A view of Uniper's Hydrogen Pilot Cavern taken with a 360-degree camera.Photo: Uniper Uniper plans up to 600GWh of hydrogen storage in Germany by 2030 — if it can get subsidies




Utility calls for Contracts for Difference scheme for H2 storage


German utility Uniper plans to develop vast capacities of hydrogen storage in Germany, it said yesterday (Wednesday), but only if it can secure adequate subsidies — ideally a Contracts for Difference scheme for H2 storage.


The company wants to develop underground salt-cavern storage for 250-600GWh of hydrogen in northwest Germany. Presuming a lower heating value of 33.33kWh per kilogram of H2, this equates to a volume of 7,500-18,000 tonnes of hydrogen.


Uniper is now exploring existing fossil gas sites and new potential H2 sites in Lower Saxony and North Rhine-Westphalia, along Germany’s so-called 9,700km “core” hydrogen network, with a plan to market the storage by 2030.


The company is already developing the Hydrogen Pilot Cavern (HPC) in Krummhörn, Lower Saxony, and the HyStorage project in Unterreit, Bavaria.


If the full 600GWh were to be realised, it would outstrip Uniper’s fossil gas storage capacity in three of its major markets — Austria, Germany and the UK — by a factor of 7.5 on an energy basis.


When measured on volume that is likely to be a more than 20 times the size of Uniper’s gas storage facilities in those countries, as gas has three times the volumetric energy density of hydrogen.


Proponents say that hydrogen storage will be crucial to allow renewable H2 producers to operate their electrolysers at higher capacities (and therefore more economically), as well as balancing the grid by allowing renewable electricity producers to store power as molecules during times of low demand.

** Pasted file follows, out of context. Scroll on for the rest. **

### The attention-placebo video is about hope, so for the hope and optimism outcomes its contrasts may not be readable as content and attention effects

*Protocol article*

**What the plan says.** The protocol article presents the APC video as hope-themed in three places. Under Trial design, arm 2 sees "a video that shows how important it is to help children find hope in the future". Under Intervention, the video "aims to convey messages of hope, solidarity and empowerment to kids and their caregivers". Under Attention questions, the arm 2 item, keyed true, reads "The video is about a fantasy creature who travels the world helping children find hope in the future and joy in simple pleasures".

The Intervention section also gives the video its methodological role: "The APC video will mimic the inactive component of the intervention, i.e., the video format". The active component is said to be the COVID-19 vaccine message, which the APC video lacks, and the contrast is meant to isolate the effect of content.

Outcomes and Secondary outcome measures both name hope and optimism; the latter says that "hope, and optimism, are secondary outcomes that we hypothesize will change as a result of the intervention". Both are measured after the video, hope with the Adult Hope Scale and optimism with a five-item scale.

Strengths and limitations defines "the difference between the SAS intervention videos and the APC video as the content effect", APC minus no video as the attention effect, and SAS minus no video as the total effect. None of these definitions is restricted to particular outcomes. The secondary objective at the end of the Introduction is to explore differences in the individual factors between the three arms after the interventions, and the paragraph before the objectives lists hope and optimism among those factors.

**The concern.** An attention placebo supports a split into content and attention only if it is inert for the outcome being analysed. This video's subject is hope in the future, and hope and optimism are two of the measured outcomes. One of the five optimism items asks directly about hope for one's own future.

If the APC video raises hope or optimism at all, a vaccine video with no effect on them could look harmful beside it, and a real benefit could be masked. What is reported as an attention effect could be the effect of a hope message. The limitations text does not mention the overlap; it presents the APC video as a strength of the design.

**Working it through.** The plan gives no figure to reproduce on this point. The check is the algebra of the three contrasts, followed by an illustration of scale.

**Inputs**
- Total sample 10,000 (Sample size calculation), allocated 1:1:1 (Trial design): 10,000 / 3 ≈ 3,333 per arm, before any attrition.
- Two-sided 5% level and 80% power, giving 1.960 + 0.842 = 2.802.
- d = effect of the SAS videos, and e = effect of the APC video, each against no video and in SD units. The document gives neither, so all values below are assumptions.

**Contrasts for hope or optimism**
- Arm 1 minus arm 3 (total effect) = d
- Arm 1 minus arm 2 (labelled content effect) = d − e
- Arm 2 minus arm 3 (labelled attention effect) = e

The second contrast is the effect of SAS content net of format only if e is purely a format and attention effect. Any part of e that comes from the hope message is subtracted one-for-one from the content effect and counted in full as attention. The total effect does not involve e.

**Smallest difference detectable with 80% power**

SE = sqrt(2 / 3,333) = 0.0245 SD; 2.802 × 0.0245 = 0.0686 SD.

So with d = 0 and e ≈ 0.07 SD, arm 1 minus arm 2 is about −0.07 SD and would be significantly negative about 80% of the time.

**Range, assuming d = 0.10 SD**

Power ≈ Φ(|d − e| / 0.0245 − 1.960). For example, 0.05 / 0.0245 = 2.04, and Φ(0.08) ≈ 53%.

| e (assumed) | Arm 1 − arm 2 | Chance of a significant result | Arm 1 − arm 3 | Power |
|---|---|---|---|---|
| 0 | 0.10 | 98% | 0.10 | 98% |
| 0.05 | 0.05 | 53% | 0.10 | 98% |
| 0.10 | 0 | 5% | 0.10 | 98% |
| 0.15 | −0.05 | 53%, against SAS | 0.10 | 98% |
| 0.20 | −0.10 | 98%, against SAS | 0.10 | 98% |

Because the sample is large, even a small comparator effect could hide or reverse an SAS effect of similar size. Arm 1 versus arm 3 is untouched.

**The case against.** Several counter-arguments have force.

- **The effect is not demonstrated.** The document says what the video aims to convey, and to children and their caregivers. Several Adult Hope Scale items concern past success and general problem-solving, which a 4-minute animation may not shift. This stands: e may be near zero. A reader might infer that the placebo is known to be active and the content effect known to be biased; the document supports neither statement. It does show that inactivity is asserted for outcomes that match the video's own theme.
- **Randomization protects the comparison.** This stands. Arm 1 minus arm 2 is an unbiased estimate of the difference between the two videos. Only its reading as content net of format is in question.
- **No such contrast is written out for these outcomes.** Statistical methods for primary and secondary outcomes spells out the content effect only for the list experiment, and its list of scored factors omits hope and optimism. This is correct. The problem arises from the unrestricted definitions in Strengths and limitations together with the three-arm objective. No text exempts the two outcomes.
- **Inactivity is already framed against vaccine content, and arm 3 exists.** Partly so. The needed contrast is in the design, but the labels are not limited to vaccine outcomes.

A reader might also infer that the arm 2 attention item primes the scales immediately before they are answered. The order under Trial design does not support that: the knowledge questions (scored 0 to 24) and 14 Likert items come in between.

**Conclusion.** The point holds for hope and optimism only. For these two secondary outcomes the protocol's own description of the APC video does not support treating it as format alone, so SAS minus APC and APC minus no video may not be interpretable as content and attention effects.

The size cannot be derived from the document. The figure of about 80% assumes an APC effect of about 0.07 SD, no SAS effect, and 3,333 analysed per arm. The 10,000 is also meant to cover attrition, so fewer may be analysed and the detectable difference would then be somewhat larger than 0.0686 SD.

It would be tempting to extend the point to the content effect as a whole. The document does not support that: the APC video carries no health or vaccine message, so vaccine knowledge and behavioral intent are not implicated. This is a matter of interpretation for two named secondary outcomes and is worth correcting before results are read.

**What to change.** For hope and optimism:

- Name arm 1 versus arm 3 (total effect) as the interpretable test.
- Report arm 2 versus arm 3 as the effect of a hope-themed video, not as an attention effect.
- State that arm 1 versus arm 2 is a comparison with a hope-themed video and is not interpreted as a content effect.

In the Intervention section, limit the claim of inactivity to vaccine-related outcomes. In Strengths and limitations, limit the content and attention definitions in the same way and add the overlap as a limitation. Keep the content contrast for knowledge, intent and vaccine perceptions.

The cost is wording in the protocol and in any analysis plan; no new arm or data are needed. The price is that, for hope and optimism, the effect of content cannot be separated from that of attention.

However, the storage of hydrogen, which is notoriously leaky, will be more expensive than methane.


And Uniper warned that the proposal will not happen unless it gets an adequate subsidy programme to bolster its storage business model.


“Investments in the development of hydrogen storage facilities require a regulatory and funding framework in order to achieve workable business models,” said Uniper’s chief operating officer, Holger Kreetz.


“By planning the development of hydrogen storage facilities in the order of up to 600GWh by 2030, we as Uniper are making advanced investments. Whether and how the storage projects can be realised will depend largely on the framework conditions and economic viability.”


So far there has been relatively little financial support for hydrogen storage, although the German government last year granted €28.4m ($31m) to an on-site programme in Brandenburg to test H2 storage with power plant operation.


Ideally, governments will put in place a Contracts for Difference programme for hydrogen storage, said Kreetz, most likely referring to a scheme in which the state makes up the difference between the cost of storing hydrogen and that of storing natural gas.


“We have concrete proposals that ensure a balance between the necessary hedging of investment risks and a competitive market model on the one hand, and security of supply through storage on the other. The principles of Contracts for Difference should be applied to achieve the aims in a cost-efficient and effective manner.”


A market consultation will now be conducted in February and March 2024.



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